Leo McKinstry’s book 738 pages—twice the size of the previous Attlee-Churchill book and is riveting from cover to cover. Scrupulously fair, McKinstry tells the story, backed by a voluminous bibliography, extensive research and private correspondence. Thus he captures Churchill’s generosity of spirit, and Attlee’s greatness of soul.
“Sometimes turbulent, often fruitful, theirs was a relationship unprecedented in the annals of British politics,” McKinstry concludes.…
N.B.: If Mr. Olbermann had done more research, he would know what Churchill did say about national healthcare, which is more to the point: see Churchill and Healthcare.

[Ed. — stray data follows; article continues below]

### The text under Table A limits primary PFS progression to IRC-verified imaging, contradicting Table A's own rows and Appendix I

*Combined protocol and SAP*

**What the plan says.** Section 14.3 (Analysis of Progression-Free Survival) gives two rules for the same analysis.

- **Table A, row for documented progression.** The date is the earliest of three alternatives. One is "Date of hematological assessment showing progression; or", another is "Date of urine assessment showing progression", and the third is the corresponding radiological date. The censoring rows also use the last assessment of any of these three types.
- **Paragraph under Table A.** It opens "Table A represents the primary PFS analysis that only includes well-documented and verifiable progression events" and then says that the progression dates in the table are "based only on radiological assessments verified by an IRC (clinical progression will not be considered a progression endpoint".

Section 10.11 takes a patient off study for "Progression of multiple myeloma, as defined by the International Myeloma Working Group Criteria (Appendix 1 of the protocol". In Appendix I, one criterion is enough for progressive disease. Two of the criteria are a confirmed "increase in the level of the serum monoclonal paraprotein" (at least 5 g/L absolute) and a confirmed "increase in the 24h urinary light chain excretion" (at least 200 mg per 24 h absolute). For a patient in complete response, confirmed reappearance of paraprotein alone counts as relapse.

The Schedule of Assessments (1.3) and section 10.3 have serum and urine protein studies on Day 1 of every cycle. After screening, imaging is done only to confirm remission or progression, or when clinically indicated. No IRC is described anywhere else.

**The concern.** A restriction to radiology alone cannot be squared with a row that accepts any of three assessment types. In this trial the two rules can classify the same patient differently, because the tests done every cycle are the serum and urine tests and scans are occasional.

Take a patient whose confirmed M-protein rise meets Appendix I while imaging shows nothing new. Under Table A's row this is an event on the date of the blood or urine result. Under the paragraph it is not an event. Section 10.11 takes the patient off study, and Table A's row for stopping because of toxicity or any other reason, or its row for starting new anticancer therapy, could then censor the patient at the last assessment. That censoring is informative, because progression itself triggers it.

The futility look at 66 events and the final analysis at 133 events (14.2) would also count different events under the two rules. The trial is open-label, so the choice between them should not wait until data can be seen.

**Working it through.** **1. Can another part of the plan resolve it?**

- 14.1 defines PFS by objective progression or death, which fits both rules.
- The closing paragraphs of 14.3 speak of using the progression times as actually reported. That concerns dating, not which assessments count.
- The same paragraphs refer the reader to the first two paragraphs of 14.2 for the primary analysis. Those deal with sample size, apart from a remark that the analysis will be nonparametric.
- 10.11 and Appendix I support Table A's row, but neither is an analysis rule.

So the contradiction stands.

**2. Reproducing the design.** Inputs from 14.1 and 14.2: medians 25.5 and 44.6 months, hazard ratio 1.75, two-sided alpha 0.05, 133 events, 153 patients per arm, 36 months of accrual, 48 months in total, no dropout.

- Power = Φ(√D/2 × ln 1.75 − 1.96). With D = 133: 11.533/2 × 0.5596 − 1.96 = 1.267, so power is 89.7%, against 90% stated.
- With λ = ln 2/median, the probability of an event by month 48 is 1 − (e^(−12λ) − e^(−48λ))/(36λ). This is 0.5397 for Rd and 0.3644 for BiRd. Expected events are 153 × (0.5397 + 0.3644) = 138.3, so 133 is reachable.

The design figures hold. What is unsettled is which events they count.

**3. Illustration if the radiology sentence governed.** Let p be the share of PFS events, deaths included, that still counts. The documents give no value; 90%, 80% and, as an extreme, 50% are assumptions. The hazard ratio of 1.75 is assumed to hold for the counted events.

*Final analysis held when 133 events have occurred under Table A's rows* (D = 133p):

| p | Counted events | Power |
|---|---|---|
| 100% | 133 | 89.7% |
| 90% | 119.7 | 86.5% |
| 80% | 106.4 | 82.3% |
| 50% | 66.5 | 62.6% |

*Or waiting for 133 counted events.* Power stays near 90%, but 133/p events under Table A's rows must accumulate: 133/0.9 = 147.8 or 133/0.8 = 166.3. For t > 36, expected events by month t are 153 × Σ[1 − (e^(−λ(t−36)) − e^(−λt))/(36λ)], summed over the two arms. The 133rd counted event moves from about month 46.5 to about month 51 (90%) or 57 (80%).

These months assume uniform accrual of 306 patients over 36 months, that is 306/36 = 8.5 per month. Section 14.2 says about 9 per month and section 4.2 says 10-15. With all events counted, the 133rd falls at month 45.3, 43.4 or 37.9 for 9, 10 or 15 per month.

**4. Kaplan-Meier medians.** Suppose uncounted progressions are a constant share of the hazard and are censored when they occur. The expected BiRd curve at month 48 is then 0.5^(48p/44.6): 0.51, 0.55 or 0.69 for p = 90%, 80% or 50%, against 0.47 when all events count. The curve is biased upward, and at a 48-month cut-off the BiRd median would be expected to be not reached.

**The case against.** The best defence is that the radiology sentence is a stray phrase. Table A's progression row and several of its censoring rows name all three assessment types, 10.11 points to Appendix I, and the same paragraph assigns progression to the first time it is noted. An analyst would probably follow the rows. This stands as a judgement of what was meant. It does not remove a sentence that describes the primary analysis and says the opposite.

MSNBC commentator Keith Olbermann is for the proposed American healthcare reform bill, which is neither here nor there.
What is interesting to Churchillians is his use of Winston Churchill’s words to support it—from both 1945 (when Churchill was campaigning against socialism), and 1936 (when Churchill was urging rearmament in the face of Nazi Germany).
In 1945, Olbermann says, Churchill
equated his opponents, the party that sought to introduce “The National Health,” to the Gestapo of the Germans that he and we had just beaten just as those opposing reform now have invoked Nazis as frequently and falsely as if they were invoking Zombies.…